Mother’s Day and other things

The featured image for this post is of one of the roses in the bouquet of flowers I bought for Michele for Mother’s Day. Most people go for red roses, and they are quite beautiful, but I like the more subtle and interesting beauty that these ones display.

Mother’s Day is sometimes a difficult day. (Same thing for Father’s Day.) Family dynamics and relationships can be hard to navigate and our family is no different in that respect. But it was good to see our oldest son and daughter-in-law, as well as my parents-in-law, who were in town to attend graduation ceremonies for HoneyRock students.

Yesterday, I attended my last NASIG Board monthly conference call. It’s the last Board event I’ll participate in, period, because I chose not to attend the upcoming conference in Pittsburgh. That decision was primarily due to timing as well as generally having a lot on my plate this summer. I’ll miss seeing many friends at that event, though. It’s good to “retire” again into the background of the NASIG organization after being so heavily involved for many years. This time, it’s for good.

One of the things on my plate this summer, and a primary reason I chose not to go to NASIG this year, is that once again I am teaching an online class for the iSchool at Illinois, IS578AO: Technical Services Functions. The first class of the summer semester was Monday night and as usually happens, we spent a lot of that time on introductions, going over the structure and content of the course, etc. I came away with a great feeling about this group of students (there are currently twelve enrolled in the course), and look forward to the coming weeks of working together with them.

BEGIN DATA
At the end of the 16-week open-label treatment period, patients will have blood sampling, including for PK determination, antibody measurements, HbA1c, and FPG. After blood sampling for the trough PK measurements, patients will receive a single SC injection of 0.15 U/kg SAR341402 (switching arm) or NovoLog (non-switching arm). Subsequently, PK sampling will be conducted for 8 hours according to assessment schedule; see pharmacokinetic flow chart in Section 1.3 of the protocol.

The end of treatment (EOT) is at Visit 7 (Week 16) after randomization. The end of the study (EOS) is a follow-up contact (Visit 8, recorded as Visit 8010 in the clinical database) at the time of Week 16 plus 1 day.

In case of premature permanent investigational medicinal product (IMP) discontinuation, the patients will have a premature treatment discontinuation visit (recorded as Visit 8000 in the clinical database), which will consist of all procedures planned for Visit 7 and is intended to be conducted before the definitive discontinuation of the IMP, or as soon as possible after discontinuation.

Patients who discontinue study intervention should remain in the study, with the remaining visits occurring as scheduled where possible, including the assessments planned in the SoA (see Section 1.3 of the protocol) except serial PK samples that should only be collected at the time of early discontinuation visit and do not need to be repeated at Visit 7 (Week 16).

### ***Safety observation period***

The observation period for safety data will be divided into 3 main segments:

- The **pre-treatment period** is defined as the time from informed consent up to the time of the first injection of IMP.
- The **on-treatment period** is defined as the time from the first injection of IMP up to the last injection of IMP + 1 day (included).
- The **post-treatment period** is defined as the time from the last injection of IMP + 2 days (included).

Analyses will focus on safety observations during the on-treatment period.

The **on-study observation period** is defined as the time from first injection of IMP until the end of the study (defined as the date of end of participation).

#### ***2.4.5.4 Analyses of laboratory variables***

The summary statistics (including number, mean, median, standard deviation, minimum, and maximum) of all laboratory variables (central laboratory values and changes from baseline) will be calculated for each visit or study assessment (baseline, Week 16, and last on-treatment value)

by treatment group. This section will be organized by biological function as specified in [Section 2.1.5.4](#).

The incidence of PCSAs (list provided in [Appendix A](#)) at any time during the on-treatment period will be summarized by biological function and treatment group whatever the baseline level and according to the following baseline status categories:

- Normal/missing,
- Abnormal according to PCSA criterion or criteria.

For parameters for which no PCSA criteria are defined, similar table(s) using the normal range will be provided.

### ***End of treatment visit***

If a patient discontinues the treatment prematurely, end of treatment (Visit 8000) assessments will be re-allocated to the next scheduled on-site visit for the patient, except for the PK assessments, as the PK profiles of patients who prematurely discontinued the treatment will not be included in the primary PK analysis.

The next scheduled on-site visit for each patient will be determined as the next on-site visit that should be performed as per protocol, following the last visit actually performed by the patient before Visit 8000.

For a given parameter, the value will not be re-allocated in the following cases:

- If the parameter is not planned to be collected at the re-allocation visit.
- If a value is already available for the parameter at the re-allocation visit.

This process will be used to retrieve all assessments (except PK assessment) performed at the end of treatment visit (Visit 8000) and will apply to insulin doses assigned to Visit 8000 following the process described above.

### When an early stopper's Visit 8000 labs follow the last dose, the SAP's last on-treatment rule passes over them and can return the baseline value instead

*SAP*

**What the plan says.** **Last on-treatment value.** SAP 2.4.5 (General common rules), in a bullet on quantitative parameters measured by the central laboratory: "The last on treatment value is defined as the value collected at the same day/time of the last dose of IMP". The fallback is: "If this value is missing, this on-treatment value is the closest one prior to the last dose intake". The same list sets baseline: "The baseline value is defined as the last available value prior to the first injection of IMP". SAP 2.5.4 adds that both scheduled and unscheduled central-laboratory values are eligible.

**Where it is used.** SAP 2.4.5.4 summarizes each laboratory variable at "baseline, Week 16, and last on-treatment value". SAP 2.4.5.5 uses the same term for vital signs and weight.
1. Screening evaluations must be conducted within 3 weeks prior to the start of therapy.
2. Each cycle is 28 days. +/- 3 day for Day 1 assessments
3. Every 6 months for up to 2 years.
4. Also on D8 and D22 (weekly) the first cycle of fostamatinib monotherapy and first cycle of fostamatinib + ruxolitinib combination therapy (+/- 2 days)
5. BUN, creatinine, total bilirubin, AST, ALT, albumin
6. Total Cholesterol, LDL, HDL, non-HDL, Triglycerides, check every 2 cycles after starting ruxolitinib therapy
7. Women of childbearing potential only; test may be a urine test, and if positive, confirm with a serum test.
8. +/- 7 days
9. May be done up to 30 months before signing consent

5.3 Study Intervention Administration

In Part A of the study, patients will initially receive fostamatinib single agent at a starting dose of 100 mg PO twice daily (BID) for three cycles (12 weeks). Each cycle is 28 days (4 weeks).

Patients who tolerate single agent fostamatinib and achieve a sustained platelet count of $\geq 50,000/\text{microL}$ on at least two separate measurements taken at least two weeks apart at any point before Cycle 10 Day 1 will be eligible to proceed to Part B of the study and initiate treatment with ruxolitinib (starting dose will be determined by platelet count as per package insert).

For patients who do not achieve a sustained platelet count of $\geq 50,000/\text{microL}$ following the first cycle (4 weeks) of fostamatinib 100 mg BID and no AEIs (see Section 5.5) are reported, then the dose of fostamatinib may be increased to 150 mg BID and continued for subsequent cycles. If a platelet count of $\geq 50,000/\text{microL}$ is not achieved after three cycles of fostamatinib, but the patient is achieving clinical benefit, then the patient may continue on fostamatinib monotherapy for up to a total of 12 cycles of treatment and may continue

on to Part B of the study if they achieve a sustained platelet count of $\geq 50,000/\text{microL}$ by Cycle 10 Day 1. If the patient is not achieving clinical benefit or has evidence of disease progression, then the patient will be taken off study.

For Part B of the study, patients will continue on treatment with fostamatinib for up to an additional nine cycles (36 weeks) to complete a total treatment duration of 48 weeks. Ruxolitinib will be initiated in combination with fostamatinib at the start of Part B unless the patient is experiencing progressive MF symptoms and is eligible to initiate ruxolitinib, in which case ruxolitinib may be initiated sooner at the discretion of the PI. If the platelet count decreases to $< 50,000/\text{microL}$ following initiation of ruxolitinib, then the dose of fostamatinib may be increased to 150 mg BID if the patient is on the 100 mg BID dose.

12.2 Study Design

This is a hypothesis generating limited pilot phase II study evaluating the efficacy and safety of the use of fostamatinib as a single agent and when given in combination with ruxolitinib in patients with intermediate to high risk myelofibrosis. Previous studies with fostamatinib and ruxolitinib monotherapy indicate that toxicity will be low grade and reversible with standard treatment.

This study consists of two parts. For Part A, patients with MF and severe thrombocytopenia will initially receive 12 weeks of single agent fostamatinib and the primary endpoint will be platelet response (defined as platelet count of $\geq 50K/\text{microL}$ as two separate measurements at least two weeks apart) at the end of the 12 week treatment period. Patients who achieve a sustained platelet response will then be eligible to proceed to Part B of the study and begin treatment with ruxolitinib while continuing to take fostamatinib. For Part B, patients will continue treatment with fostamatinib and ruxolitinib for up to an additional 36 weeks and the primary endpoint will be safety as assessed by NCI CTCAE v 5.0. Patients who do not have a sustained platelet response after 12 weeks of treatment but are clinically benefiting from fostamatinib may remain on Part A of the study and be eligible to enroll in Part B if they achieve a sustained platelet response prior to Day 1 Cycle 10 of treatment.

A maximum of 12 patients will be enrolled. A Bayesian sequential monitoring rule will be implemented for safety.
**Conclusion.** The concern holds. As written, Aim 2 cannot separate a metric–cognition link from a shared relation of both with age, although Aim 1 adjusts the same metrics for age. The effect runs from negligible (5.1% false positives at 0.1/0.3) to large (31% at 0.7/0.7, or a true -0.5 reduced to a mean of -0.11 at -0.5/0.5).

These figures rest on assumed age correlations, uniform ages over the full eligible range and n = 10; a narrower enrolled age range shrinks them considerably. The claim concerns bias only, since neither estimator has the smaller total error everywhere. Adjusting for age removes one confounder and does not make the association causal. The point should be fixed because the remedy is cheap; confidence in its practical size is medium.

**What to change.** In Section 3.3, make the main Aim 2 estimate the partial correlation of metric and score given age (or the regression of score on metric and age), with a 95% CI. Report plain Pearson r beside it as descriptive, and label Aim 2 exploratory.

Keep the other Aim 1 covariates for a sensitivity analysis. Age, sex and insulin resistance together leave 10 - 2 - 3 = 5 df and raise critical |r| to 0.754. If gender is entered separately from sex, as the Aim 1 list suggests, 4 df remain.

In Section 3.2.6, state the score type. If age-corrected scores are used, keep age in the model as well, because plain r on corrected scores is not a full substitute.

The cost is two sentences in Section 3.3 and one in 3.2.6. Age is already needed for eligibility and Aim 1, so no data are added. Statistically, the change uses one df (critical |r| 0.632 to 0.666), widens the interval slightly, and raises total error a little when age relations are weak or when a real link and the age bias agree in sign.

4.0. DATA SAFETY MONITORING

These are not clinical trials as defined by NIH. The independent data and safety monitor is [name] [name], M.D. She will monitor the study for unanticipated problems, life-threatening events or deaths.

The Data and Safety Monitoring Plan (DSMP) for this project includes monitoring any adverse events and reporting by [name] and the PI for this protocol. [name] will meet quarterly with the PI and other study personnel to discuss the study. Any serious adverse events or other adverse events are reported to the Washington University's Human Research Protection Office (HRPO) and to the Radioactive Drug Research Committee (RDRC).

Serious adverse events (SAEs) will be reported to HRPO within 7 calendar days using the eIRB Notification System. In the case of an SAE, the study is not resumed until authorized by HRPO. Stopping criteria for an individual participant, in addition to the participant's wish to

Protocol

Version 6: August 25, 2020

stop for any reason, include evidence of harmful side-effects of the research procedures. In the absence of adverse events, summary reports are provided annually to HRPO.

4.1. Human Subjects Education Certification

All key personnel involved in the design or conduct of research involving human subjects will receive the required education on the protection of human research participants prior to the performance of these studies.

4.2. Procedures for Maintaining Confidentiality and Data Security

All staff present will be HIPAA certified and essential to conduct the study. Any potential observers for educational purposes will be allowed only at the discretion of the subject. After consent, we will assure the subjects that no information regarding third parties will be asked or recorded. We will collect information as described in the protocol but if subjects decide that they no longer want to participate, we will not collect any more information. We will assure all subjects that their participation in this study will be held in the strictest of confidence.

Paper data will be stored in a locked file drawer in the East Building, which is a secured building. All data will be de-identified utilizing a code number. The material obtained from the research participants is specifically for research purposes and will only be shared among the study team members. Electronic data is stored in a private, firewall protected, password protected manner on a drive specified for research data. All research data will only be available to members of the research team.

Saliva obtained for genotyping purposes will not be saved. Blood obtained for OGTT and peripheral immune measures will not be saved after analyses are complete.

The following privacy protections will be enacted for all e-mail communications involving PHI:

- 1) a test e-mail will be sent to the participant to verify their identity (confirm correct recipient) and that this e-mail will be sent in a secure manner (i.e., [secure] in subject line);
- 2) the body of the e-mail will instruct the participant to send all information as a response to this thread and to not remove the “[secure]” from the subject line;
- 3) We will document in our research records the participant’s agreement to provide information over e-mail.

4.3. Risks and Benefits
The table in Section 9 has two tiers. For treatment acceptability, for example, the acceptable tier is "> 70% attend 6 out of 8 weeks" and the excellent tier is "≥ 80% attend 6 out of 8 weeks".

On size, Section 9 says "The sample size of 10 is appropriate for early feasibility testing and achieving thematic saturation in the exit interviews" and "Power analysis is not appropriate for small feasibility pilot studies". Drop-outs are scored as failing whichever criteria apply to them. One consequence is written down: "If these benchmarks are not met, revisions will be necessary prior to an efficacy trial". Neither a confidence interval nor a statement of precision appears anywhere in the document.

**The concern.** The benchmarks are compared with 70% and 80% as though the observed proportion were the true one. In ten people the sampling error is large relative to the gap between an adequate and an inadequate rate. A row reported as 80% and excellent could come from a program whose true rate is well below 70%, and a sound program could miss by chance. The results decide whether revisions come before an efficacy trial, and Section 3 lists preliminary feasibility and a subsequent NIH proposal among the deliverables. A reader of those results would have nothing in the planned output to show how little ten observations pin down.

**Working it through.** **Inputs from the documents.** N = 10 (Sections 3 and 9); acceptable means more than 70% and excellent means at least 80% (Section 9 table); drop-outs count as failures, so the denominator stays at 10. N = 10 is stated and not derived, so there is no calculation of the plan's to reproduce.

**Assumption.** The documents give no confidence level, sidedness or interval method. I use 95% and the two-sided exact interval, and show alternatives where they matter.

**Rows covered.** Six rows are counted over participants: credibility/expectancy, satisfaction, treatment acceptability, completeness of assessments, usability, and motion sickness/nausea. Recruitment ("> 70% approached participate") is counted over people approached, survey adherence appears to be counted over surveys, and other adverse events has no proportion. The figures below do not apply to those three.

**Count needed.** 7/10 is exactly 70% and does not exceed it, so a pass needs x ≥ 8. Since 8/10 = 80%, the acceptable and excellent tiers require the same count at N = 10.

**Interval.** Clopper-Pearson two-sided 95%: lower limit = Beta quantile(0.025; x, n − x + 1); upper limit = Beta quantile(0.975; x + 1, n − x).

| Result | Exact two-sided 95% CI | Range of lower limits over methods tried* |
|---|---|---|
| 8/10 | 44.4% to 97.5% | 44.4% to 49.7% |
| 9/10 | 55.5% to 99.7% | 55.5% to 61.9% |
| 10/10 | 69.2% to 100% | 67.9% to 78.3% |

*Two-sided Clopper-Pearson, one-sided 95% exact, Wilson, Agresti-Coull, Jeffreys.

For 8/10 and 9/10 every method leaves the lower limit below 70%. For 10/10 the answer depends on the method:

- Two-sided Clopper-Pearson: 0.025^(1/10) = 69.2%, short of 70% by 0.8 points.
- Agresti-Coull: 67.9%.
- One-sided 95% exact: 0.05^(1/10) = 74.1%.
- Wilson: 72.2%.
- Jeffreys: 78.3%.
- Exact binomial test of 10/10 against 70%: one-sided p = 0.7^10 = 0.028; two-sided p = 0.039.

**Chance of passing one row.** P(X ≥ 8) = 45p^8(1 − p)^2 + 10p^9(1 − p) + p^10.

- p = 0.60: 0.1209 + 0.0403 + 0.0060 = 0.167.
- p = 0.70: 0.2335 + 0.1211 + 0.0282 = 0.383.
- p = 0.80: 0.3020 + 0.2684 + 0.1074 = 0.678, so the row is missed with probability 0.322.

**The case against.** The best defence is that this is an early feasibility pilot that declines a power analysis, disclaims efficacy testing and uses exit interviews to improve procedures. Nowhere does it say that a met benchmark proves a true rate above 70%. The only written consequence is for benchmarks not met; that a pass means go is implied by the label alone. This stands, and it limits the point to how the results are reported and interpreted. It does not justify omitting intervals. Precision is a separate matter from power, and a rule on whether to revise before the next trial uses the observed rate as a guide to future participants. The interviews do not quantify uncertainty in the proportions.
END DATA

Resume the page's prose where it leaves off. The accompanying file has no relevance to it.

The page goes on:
Of my own theological coursework, I am in a big quandary as I am unable to complete all of the coursework for the class I took the second half of this semester. This will result in a bad grade and feeds into the already significant doubt I have about the wisdom of pursuing this further study, particularly during a time of many significant personal and work challenges. The guilt I feel, and disappointment with myself, are huge. On the other hand, I simply have to give it to the Lord whose hands are over it all, no matter my own failings. I’ll give serious thought and prayer over the course of this summer as to whether or not to even continue in the program.

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